In addition to a nonrhythmic subjective tinnitus, many patients with conductive hearing loss or conductive hyperacusis will also experience pulse-synchronous tinnitus. Clinical experience suggests that procedures to improve hearing for the former will usually result in improvement in the pulse-synchronous tinnitus, although systematic studies are lacking. Similarly, many, if not most, patients with pulse-synchronous tinnitus associated with superior canal dehiscence syndrome will report improvement in that symptom when canal occlusion or resurfacing procedures are performed. However, there are insufficient data to determine if pulse-synchronous tinnitus alone is an appropriate indication for canal dehiscence surgery.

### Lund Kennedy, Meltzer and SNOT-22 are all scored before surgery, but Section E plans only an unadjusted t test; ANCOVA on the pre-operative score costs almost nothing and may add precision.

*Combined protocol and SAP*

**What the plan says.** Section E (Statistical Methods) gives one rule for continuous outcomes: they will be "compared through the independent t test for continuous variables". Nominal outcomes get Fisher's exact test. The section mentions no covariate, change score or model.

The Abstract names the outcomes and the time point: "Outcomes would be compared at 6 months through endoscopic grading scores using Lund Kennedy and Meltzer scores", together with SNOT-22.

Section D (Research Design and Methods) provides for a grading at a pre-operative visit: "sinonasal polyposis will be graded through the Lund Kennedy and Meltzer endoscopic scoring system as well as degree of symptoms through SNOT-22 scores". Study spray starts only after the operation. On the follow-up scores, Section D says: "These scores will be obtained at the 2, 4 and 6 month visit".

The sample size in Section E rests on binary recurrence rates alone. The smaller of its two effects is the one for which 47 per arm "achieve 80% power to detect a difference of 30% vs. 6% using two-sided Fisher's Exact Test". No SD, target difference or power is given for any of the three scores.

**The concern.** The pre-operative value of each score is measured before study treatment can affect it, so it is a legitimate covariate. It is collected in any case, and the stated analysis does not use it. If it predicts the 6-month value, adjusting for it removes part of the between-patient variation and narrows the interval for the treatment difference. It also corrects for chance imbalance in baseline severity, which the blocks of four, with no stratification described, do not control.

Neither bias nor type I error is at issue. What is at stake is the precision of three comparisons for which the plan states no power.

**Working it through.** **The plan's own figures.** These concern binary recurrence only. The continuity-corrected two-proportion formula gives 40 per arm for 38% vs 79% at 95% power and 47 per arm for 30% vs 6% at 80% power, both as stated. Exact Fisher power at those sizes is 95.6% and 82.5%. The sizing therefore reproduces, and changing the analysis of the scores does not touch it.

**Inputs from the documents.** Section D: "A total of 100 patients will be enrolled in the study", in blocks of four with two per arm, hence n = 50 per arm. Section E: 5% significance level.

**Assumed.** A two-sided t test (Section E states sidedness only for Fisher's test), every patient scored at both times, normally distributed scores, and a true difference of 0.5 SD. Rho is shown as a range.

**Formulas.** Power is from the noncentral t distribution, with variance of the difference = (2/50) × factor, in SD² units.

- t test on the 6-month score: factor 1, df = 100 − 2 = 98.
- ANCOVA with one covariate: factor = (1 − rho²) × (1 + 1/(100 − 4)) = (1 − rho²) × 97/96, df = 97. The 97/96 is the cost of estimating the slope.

Finally, surgery for excision of a middle ear or jugular foramen paraganglioma that is also associated with pulse-synchronous tinnitus would be expected to relieve the symptom if the primary lesion is successfully removed.

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Mar 13, 2017 | Posted by in NEUROLOGICAL IMAGING | Comments Off on Surgical Treatment of Tinnitus